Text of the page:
Tuesday, December 22, 2009

Nunavut Coat of Arms and Flag

I had an anonymous commenter on the previous blog post who stated the polar bear was on our coat of arms. That was incorrect and I did correct this person in the comment section. That of course led me to a couple of ideas for blog post. One was a post about anonymous commenter’s but that would have been a very negative post. The other was how many people don't know what the coat of arms or Nunavut flag is and the meaning of both. I chose the more positive of the two ideas.


Armorial Bearings




Centralized by a circular shield of blue and gold divided by a horizon, the colors themselves represent the riches of Nunavut's land, sea and sky. Above the horizon sits the Niqirtsuituq, or the North Star. In a land of few natural landmarks and bearing markers, the North Star was vital for navigation. The star also symbolizes the leadership of the elders of the territory. The five gold circles beneath the star represent the sun as it arches above and below the horizon. In a land where the days and nights can be months long, the sun is a renewal of life when it reappears in the spring.

The Inuksuk, which means 'like a human' in Inuktitut, represents the stone markers used for centuries by the Inuit as navigational landmarks and to mark sacred and special places. The qulliq, an Inuit stone lamp, represents light during the long winter darkness and also symbolizes the warmth and reliance on family and the community.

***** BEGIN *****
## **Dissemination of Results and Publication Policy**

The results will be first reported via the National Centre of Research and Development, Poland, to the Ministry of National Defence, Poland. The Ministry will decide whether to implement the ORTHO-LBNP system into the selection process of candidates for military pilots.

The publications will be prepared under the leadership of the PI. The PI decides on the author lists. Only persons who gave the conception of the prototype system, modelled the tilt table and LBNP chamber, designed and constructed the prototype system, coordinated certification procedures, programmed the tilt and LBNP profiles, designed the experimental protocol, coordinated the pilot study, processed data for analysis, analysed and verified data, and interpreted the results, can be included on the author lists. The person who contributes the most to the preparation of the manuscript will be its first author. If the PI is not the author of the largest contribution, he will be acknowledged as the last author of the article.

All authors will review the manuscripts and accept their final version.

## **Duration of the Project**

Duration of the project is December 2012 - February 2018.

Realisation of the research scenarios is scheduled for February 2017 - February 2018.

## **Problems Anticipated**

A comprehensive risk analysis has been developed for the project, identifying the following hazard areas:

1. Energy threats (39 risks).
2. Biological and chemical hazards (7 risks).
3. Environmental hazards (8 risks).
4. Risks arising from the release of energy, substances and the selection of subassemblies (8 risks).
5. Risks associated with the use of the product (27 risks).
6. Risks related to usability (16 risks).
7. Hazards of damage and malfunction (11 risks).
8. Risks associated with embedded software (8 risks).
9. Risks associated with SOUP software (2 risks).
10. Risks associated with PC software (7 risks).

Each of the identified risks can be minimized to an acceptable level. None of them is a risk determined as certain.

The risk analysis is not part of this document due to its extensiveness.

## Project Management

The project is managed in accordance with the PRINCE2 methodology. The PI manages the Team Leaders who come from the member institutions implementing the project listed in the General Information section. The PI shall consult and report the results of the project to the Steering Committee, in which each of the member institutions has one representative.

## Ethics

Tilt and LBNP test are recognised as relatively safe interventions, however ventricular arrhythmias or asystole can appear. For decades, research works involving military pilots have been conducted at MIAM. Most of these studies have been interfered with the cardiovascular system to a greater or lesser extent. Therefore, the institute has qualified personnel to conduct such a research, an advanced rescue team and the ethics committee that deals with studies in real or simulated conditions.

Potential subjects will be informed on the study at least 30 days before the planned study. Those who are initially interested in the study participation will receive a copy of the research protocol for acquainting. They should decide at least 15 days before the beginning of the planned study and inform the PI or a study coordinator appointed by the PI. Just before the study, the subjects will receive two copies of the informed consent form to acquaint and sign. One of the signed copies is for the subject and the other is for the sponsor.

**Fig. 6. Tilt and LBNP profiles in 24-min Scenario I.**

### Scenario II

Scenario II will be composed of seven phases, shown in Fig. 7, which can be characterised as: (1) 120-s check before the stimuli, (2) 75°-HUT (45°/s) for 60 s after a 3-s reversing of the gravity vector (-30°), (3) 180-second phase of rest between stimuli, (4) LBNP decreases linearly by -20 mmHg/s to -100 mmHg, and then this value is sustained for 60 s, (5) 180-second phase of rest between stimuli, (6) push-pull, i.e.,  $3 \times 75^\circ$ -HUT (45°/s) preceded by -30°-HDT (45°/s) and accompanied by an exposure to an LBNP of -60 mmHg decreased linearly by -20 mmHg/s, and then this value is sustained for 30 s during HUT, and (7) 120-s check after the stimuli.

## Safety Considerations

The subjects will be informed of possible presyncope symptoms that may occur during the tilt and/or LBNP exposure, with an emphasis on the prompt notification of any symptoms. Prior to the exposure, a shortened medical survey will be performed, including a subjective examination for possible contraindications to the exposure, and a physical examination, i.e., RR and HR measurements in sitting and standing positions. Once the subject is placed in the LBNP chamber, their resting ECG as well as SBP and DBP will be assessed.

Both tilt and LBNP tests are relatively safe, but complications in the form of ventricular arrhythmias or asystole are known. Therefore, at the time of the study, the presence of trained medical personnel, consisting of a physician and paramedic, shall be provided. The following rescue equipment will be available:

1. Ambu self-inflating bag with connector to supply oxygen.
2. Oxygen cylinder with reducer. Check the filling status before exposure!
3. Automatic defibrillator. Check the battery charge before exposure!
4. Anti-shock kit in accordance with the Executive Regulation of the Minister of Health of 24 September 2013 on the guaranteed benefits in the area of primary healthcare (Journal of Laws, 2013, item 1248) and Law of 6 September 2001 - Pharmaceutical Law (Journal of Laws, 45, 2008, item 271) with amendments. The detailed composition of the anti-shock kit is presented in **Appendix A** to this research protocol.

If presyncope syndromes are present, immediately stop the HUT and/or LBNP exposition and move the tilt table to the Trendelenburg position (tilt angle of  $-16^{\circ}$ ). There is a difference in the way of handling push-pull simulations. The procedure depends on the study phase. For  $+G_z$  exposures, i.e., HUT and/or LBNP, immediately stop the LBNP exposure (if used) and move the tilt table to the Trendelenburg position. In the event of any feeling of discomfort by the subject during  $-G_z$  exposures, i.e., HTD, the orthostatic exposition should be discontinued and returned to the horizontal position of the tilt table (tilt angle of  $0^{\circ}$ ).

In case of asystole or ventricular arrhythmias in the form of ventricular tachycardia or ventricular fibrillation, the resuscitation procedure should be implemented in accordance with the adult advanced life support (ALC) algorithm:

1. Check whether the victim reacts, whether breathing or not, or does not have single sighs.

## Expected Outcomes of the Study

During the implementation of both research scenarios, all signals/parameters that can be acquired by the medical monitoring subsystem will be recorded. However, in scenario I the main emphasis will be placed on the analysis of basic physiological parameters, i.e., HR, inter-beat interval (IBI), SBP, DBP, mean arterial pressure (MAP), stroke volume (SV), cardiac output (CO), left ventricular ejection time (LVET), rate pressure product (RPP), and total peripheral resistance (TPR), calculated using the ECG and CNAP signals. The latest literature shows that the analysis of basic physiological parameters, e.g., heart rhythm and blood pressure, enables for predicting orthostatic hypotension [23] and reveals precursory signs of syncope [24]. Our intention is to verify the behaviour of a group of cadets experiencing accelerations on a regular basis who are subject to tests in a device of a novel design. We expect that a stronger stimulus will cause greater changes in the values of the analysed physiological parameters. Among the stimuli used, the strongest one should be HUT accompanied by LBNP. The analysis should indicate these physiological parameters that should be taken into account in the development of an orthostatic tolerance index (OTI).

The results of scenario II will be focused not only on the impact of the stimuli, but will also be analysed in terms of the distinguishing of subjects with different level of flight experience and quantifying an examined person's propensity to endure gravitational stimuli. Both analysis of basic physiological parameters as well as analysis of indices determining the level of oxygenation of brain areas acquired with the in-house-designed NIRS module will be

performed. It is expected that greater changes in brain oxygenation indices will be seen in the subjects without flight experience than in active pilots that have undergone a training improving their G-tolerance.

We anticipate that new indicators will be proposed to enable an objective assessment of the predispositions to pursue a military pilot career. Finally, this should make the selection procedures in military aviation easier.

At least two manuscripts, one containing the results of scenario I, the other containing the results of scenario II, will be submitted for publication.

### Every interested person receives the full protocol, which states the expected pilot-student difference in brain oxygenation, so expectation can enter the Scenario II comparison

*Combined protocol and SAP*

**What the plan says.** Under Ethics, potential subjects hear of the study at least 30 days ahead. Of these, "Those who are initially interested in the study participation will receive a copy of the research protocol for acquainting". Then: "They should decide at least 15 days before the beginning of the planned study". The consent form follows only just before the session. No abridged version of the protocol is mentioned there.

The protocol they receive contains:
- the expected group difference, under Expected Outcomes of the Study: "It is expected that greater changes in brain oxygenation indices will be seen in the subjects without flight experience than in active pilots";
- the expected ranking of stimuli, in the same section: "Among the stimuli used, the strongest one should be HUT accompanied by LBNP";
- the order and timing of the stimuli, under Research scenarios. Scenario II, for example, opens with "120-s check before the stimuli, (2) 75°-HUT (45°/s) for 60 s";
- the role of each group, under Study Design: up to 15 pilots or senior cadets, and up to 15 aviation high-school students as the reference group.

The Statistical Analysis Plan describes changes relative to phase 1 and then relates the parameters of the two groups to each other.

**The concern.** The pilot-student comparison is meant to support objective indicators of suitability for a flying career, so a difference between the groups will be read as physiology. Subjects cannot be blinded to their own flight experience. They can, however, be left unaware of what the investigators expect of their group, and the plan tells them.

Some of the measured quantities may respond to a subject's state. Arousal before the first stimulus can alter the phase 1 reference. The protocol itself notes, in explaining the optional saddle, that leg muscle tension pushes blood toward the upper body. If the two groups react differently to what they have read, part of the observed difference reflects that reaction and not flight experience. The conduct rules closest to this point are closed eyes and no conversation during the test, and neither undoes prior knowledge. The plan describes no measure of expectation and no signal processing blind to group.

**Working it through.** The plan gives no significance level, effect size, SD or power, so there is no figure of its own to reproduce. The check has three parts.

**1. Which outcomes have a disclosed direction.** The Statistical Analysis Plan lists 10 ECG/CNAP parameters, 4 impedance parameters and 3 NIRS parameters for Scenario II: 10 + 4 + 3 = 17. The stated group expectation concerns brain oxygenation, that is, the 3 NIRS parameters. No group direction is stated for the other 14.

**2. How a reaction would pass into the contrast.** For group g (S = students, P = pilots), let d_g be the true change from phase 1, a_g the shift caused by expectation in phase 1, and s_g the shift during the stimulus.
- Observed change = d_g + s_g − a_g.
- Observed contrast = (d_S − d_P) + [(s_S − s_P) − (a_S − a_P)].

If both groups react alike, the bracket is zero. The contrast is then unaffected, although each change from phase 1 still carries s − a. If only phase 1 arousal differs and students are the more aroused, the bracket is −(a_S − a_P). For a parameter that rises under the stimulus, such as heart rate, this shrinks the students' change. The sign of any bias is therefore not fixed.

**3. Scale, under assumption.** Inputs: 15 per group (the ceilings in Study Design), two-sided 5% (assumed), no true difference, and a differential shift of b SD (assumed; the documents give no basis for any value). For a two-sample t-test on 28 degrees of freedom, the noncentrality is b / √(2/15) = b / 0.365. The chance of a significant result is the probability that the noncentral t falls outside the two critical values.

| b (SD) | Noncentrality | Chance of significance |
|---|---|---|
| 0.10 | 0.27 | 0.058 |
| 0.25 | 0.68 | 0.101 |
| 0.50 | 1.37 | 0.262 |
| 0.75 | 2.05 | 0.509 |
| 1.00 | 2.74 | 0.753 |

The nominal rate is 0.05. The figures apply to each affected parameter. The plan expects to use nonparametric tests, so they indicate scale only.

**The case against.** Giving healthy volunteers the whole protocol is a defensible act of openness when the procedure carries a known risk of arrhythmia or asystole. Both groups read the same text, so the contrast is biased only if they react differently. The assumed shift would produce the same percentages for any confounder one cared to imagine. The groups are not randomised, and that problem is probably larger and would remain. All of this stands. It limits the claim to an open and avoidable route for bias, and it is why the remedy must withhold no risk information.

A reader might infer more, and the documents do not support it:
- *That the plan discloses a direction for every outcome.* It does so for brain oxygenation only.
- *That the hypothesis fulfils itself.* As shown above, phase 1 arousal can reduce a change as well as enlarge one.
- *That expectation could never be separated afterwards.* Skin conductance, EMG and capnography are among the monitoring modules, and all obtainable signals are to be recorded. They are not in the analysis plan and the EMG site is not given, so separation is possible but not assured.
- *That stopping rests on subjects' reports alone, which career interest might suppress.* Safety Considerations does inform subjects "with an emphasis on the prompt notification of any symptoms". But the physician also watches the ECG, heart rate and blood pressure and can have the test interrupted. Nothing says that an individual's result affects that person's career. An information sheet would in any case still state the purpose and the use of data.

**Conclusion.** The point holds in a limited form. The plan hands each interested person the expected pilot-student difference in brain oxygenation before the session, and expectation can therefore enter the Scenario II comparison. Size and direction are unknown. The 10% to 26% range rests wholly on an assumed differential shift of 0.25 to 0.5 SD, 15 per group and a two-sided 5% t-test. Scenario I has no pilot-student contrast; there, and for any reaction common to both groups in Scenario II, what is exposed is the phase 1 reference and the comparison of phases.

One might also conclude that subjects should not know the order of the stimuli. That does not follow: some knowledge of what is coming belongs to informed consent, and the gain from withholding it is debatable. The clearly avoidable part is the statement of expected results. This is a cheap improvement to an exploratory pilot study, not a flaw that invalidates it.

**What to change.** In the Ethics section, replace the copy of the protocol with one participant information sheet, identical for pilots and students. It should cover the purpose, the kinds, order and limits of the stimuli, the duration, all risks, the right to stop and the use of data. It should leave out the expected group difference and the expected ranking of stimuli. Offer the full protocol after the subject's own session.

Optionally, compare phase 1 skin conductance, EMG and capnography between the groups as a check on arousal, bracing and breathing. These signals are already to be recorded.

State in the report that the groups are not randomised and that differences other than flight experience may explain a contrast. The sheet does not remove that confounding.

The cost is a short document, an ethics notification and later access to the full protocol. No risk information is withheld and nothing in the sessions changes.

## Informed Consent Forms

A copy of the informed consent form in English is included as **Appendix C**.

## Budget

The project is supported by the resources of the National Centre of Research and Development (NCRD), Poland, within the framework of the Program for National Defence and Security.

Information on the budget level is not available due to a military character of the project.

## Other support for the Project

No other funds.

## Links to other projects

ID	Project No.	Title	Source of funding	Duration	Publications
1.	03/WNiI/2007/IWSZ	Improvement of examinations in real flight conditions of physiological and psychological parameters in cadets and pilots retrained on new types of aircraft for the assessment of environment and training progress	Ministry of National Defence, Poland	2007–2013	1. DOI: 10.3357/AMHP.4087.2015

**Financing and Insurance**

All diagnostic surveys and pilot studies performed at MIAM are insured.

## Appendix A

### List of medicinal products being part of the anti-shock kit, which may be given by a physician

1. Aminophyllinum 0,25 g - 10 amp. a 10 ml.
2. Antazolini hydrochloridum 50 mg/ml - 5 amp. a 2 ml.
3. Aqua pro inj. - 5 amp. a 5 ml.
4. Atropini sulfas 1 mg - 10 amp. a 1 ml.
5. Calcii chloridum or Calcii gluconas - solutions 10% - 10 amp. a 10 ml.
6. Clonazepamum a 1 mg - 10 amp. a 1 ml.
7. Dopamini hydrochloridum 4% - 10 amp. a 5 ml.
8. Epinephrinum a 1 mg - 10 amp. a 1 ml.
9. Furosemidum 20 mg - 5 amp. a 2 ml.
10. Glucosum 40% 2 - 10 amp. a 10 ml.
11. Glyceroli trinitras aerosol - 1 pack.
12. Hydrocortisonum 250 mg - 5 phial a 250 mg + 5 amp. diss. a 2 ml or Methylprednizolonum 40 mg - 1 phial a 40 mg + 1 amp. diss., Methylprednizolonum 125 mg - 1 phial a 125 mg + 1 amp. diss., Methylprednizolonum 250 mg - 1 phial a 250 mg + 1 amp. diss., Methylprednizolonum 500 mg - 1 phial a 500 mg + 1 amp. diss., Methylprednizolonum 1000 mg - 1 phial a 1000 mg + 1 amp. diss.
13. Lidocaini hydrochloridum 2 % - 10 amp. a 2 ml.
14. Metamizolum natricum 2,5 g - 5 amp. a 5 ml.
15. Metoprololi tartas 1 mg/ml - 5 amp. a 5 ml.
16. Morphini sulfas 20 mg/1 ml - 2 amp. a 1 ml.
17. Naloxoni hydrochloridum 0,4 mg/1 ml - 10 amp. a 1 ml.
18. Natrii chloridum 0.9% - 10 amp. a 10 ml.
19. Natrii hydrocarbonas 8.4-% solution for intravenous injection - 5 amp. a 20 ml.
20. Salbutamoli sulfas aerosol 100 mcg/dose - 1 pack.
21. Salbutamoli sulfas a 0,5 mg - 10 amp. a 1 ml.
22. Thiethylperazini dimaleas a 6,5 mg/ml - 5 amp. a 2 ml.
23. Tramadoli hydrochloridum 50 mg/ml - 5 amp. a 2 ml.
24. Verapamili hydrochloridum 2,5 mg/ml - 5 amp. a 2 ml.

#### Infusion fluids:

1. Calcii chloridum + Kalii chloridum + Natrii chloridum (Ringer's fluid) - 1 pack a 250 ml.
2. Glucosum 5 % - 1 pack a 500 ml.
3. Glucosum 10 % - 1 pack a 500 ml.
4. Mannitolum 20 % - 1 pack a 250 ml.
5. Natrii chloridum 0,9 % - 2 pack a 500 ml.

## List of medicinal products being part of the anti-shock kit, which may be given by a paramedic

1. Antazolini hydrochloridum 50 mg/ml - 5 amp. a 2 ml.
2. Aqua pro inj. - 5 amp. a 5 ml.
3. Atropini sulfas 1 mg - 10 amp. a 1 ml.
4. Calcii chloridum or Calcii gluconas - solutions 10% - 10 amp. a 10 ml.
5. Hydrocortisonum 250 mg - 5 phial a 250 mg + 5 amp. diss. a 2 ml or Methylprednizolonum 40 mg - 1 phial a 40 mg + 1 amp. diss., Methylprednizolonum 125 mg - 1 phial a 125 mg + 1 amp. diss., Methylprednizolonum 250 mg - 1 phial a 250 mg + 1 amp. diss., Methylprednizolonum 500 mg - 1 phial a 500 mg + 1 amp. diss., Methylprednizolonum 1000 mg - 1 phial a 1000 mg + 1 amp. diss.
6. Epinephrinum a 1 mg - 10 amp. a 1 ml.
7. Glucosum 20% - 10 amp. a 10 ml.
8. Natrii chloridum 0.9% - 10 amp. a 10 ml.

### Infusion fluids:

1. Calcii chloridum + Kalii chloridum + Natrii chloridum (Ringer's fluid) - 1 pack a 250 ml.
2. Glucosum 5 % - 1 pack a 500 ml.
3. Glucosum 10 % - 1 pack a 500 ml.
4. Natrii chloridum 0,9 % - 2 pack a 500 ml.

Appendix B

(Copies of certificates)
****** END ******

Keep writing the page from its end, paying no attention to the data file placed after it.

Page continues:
Coat of Arms



Set atop the armorial bearings is an iglu (or igloo), which represents the traditional life of the Inuit and their ability to survive in such a hostile environment. Above the iglu is the Royal Crown, representing Nunavut's inclusion in Confederation.

The tuktu (or caribou) and the qilalugaq tugaalik (or narwhal) which support the shield represent the reliance of the Inuit on the land and sea for their survival. They are part of the natural heritage of the Inuit. The animals stand on a base of land and Arctic sea. Three varieties of Arctic plant life are also included.

The Motto of Nunavut (which means 'Our Land'), written in Inuktitut and translates as Nunavut Sanginivut, means 'Nunavut, Our Strength'.

Nunavut Flag



Simple by design, the flag of the newest territory, Nunavut, represents so much. The gold symbolizes the riches of the land while the blue symbolizes the riches of the sea and sky. The white, of course, represents the Arctic landscape; in conjunction with the red, also represents Canada's two official colors.

The inuksuk, which, in Inuktitut, means 'like a human', is a stone marker and monument, used for centuries to guide the Inuit across the barren Arctic tundra or to mark sacred and special places. The star is the Niqirtsuituq, or North Star, used for centuries as a point of navigation. It also represents the leadership of the elders.





3 comments:

nzebula said...

This was very informative, thanks for the explanation!

MOM said...

great info, learn more on your blog than any where else--great history or georphy lesson

petrenkov said...

Rather nice place you've got here. Thanks the author for it. I like such themes and anything connected to this matter. I would like to read more soon.

Truly yours
Steave Markson